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Meet Sugi Dakks

Today we’d like to introduce you to Sugi Dakks.

Sugi, let’s start with your story. We’d love to hear how you got started and how the journey has been so far.
I grew up in Lakeport, CA. It’s a tiny town of 5,000 people in Northern California. Growing up, I was forced to take piano from an early age, and though I didn’t take it seriously and would hardly ever practice, it became the starting point of my musical pathway. I hated piano growing, it was another chore forced upon by the parents, but they had me take lessons for enough years for me to actually create a solid foundation for my later musical years. I also grew up playing trumpet in marching/jazz/concert band at our school, mostly because all my friends were in those classes so we could mess around.

I grew up wanted to play basketball for much of my childhood, music was sort of a side hobby that was just a product of my environment as opposed to me wanting to be involved in musical activities. Fast forward to my first year of college, where I planned to be a walk-on on the basketball team there. Long story short, I didn’t make the team and fell into a very low point in my life. I lost all sense of direction of who I wanted to be, what I wanted to do, and started falling behind in school as well. I would occasionally go to the music building and spend hours playing the piano in a practice room as a way of therapy and a coping mechanism.

Months and months, and I continued to go play to get away from my internal anxieties, to where I was actually getting good at playing the piano. I never once thought of actually taking music seriously until someone knocked on my door and said what I was playing really inspired them and were grateful to have heard it. I decided to actually take piano seriously and graduated with a degree in Jazz Piano. During that time I got really involved with rapping and Spoken Word poetry, combining the two eventually to make one thing. I moved down to LA, have been composing music, expanding my network, playing shows, playing piano for other artists, churches, teaching piano, and making it happen ever since…

Overall, has it been relatively smooth? If not, what were some of the struggles along the way?
When I first moved to LA, I didn’t have any connections, I didn’t have any money, and I had never lived in a city before. Combine those three things and you’ll for sure have a very depressing year. I managed to hop around from job to job, working at a grocery store, and then parking valet (which I got fired from), and then Chipotle. I really didn’t do anything musical outside of making music in my room. It was a very lonely time, and there were many nights where after an eight-hour shift I would try to sit down and make music but end up crying till I fell asleep. I can say it was probably the lowest year I’ve ever felt up to this point, but I am extremely lucky/grateful that I somehow stuck through long enough to build connections that are still benefitting me today.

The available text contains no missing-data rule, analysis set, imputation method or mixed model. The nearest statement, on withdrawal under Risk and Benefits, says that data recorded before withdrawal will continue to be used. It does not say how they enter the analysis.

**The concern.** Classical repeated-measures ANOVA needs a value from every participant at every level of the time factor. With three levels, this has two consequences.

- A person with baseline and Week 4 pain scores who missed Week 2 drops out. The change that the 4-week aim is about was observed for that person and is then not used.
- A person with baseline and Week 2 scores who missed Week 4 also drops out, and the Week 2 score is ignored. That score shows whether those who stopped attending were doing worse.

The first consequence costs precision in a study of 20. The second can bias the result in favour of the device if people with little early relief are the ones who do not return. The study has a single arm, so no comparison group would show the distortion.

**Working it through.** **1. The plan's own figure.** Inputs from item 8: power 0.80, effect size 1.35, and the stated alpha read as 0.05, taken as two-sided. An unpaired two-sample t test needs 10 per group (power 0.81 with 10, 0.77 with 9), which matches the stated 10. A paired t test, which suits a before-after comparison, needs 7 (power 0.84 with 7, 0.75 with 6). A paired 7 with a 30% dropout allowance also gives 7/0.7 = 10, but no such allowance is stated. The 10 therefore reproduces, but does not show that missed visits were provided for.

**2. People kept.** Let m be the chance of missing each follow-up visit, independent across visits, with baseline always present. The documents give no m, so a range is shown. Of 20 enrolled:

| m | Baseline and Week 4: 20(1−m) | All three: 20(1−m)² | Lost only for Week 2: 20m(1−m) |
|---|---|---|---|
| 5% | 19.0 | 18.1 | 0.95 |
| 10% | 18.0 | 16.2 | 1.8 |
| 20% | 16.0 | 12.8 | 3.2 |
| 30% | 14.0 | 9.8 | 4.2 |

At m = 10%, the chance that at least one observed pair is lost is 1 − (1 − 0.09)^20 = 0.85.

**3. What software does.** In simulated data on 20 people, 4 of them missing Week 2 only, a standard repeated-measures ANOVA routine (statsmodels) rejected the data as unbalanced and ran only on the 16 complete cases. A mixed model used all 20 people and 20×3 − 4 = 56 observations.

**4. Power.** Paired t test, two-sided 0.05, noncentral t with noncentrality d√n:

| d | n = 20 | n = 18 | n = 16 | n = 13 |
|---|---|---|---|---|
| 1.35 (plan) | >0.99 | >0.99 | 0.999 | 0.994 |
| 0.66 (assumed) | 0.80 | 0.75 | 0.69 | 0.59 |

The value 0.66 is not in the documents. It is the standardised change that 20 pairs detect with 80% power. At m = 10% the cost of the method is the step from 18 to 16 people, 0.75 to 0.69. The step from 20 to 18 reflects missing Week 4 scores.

I was able to meet a friend of a friend who gave me my first teaching gig, which I still do today. From there I was able to meet other musicians and start building a network of phone calls that would help sustain me financially. I started working with a manager who saw potential in the music I was making and tried to get me connected to different artists and producers. Now I still experience the highs and the lows, but I know now and have experienced that there is always a light at the end of the tunnel eventually, and that keeps me going through the worst of times.

Can you give our readers some background on your music?
I am a musical artist. I go by the name of Sugi Dakks. I compose my own music, combining the many influences that I enjoy which include: Jazz, Rap, Spoken Word, Hip-Hop, and production. I personally specialize in a keyboard, having a background in jazz/classical training. As well as compose my own music, I produce and song write for other artists as well as am a freelance keyboardist. I am most proud of the fact of my mixed-race heritage.

I have an African American father and a mixed Japanese mother and grew up with an openness to race and culture that I am forever grateful for because of how it has made me to think more openly and understand more fully the differences and similarities of people from all different backgrounds. I think I have a strong foundation in musical knowledge and I think that doesn’t happen very often in Hip-Hop, so am grateful for my training and expertise.

If you had to go back in time and start over, would you have done anything differently?
I think that is really hard for me to say because I do believe to some extent all the events of your life have shaped you into who you are today. A lot of the traumas, mistakes, and hardships teach a lot of lessons that will never come in the best times, so I don’t think I would want to start over just to avoid things like that happening. I think if anything I would go back in time to try and correct any I hurt anyone purposely, I don’t think anything ever good comes from that.

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Image Credit:

Ian Boggs

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